If you were not born in the U.S. but have at least one U.S. citizen parent
You can acquire U.S. citizenship through a concept known as jus sanguinis, which means "right of blood" in Latin. Under jus sanguinis, citizenship is automatically passed on to a child at birth when one or both of his parents are U.S. citizens. Depending on other factors, there are additional statutory requirements where you must demonstrate residence or physical presence of your parent. We must also look at the law that was in effect on the date of the individual's birthday. Cases involving Assisted Reproductive Technology (ART) for children born abroad offers unique challenges. At least one U.S. citizen parent must have a biological connection to the child in order to transmit U.S. citizenship to the child at birth. In ART cases, parents are required to provide medical and documentary evidence of the child's conception and birth, along with evidence of the parents' identity, citizenship, and physical presence in the United States.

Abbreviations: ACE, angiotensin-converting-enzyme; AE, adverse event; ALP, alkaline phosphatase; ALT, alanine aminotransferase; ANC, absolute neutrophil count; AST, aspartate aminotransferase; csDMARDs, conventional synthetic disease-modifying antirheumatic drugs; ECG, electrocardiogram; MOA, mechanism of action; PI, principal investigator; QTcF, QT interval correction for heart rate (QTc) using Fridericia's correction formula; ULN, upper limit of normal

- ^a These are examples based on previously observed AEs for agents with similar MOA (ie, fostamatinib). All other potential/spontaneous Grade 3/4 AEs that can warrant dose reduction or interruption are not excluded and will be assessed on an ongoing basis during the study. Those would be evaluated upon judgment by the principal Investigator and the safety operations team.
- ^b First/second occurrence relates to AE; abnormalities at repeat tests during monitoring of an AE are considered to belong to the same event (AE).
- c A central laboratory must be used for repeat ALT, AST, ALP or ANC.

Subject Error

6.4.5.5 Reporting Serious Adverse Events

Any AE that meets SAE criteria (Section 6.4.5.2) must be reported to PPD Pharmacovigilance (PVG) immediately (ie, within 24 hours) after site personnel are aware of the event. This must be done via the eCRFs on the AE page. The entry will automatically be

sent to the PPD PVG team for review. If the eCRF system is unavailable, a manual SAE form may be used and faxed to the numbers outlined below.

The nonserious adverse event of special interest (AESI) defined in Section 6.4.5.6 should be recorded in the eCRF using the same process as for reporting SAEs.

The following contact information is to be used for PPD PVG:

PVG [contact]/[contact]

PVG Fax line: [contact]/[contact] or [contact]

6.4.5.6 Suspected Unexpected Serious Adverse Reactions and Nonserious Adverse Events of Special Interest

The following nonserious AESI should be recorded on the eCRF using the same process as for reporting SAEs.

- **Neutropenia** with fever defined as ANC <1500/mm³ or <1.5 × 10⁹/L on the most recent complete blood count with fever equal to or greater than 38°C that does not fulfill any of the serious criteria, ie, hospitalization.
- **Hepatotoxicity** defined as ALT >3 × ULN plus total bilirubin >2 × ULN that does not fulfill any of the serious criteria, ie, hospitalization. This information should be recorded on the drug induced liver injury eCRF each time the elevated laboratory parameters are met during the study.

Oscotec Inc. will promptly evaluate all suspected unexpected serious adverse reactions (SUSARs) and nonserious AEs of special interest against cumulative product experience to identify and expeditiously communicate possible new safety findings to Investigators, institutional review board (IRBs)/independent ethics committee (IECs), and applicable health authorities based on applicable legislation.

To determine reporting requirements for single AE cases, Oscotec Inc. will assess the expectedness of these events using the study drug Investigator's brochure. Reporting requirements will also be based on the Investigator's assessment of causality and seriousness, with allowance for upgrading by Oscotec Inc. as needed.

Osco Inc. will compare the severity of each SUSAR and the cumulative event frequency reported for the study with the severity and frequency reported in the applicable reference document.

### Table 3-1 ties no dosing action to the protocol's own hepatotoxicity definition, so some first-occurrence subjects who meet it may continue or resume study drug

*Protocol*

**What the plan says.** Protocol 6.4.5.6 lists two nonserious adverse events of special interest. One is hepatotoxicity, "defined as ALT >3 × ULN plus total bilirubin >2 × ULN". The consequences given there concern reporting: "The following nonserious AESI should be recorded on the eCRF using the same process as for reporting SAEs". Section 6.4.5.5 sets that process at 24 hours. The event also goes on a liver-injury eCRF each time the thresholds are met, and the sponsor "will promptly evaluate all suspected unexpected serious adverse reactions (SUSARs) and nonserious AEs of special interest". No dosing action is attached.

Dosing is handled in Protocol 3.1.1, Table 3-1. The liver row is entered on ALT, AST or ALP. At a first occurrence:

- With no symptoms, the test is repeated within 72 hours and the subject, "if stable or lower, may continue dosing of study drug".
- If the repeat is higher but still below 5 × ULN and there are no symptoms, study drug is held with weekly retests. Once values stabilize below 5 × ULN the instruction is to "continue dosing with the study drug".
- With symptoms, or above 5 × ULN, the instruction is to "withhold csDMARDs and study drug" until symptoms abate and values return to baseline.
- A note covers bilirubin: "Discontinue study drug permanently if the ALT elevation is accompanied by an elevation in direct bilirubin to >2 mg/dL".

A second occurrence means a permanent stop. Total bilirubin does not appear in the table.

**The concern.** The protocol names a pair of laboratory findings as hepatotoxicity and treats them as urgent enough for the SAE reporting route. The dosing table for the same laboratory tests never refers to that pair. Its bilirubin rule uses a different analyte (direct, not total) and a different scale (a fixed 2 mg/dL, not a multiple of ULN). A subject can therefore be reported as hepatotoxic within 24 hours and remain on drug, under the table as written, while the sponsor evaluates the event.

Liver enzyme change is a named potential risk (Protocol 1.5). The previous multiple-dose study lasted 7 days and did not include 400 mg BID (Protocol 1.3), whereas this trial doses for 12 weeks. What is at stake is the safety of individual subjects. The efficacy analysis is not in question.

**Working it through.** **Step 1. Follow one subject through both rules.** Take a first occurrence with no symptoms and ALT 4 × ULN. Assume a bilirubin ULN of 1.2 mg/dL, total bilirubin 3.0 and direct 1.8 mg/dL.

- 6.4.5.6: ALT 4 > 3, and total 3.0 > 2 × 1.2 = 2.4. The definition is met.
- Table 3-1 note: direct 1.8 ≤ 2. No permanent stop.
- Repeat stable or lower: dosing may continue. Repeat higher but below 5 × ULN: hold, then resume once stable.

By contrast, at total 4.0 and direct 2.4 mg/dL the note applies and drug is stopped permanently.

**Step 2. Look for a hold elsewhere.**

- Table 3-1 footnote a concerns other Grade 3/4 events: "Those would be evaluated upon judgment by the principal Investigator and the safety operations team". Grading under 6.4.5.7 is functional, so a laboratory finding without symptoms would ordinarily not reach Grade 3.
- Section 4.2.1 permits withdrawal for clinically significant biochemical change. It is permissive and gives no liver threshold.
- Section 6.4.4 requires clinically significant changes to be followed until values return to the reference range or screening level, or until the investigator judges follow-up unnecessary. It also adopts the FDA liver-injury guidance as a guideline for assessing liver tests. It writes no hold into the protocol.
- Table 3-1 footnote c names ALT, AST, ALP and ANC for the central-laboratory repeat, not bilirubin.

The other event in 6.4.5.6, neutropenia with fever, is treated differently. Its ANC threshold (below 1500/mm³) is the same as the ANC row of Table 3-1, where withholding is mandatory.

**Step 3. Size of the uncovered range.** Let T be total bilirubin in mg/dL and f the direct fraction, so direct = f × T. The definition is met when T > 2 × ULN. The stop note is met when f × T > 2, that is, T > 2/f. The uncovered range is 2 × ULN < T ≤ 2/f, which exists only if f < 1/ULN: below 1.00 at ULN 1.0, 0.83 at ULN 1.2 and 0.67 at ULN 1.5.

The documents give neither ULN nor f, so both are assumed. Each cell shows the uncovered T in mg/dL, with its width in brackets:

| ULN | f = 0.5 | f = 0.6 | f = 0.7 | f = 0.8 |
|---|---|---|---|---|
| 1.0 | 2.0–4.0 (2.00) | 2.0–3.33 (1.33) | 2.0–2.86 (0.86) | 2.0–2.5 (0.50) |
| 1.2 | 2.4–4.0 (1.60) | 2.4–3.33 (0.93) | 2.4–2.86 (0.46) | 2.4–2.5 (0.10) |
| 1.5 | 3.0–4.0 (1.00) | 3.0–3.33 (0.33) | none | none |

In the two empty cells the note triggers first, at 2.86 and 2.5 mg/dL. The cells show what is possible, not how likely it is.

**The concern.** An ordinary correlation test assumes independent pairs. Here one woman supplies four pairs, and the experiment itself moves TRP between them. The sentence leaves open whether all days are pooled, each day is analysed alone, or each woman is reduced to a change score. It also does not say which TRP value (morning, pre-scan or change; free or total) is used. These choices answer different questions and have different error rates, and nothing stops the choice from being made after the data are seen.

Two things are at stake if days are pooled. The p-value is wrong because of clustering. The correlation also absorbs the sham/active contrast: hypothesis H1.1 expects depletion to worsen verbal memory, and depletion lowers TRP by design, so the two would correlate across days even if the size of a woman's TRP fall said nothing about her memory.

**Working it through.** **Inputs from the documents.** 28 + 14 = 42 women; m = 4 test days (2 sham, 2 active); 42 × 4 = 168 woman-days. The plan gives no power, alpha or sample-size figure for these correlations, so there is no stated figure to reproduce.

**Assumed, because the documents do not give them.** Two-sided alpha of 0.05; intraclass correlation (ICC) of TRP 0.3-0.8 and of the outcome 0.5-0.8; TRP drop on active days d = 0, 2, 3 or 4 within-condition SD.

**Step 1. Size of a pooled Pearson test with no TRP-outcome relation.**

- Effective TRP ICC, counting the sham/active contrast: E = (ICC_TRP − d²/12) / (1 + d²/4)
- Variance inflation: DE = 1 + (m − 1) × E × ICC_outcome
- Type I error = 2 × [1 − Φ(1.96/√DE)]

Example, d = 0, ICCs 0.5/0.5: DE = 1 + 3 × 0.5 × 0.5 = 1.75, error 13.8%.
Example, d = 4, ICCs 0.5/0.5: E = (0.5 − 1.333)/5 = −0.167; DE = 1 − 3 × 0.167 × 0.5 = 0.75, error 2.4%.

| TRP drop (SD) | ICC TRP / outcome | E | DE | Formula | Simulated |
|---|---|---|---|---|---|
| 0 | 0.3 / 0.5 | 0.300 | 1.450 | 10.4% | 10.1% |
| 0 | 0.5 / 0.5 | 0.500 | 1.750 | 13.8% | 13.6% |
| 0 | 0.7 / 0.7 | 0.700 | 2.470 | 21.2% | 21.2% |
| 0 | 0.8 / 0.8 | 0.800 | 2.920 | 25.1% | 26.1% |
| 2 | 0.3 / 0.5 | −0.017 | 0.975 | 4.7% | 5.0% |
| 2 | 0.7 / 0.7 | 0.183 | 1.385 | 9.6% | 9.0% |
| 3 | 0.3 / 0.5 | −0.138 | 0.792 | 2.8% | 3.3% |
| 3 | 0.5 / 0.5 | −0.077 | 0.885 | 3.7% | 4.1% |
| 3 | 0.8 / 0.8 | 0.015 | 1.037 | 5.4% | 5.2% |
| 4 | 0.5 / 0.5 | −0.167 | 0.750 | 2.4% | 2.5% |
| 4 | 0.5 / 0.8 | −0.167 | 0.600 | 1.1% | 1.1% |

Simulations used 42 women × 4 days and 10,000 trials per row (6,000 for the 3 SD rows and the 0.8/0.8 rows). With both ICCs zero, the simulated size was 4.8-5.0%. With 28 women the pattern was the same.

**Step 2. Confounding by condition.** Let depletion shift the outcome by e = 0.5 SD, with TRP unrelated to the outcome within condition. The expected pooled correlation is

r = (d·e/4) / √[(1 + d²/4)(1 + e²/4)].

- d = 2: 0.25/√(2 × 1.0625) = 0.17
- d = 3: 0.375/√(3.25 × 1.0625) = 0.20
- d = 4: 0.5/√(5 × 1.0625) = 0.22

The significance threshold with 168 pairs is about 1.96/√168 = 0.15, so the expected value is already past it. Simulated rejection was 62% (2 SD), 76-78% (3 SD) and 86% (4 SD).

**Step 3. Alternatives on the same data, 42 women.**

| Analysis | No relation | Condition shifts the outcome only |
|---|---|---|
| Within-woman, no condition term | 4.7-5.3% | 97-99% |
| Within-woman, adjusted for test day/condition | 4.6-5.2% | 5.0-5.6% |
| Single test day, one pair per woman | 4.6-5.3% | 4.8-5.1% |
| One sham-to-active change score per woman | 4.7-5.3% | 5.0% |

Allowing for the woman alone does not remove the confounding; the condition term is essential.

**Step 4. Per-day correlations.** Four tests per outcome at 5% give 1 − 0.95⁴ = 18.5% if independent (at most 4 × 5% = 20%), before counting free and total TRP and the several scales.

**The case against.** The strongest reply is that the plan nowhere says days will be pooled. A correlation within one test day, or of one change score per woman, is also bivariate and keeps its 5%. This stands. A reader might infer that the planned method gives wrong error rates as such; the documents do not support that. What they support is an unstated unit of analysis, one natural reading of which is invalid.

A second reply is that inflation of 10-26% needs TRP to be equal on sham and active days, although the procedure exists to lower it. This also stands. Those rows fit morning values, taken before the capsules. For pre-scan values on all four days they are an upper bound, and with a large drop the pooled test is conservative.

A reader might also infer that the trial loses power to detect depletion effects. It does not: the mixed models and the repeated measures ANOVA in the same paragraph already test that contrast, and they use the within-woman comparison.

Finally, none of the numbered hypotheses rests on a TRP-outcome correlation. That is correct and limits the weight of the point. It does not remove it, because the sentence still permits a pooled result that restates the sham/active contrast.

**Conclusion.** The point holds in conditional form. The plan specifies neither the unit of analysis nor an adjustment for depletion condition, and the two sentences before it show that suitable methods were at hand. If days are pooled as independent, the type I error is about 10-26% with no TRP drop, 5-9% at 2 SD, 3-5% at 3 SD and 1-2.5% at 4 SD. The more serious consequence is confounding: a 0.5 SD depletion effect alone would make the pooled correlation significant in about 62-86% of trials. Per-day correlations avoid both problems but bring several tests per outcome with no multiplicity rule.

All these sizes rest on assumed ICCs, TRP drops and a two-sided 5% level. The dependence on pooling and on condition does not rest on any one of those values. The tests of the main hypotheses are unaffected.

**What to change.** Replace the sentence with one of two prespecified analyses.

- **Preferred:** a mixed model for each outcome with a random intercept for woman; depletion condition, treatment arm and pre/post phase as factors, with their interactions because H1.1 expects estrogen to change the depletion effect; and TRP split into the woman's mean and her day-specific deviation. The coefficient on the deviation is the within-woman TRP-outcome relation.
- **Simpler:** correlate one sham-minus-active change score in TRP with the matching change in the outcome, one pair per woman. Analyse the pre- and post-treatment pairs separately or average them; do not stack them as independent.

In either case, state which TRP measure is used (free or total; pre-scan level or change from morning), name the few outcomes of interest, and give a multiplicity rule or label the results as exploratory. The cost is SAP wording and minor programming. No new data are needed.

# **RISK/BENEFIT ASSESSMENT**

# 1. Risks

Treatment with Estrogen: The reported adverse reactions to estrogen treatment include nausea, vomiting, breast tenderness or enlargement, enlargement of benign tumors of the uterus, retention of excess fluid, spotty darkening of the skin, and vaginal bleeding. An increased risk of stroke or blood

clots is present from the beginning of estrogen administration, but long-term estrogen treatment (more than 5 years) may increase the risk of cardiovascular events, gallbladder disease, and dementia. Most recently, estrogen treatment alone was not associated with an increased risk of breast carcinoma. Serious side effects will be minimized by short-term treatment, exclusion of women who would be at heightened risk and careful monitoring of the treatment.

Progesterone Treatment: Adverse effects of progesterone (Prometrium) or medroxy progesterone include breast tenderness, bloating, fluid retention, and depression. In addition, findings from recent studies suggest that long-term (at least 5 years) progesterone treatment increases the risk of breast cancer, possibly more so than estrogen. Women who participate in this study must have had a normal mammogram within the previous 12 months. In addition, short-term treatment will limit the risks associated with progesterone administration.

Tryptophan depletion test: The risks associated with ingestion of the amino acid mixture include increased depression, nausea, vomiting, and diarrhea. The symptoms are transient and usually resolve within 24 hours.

You can also derive citizenship through the naturalization of at least one of your parents
We analyze the law at the time the naturalization took place, along with the age of the person at that time. Before the enactment of the Child Citizenship Act of 2000, both parents were required to naturalize before you turned 18 years old and required you to be living in the United States as a permanent resident (green card holder). As of February 27, 2001, the requirements changed and now you derive U.S. citizenship if:
- Were under 18 years old at the time of one parent's naturalization;
- One parent is a U.S. citizen by birth or naturalization;
- You were admitted as an immigrant for permanent residence (green card); and
- You were living in the legal and physical custody of the U.S. citizen parent.
Also, you must be residing in the United States and intend to continue residing in the country. If you were adopted, the adoption must be full and final.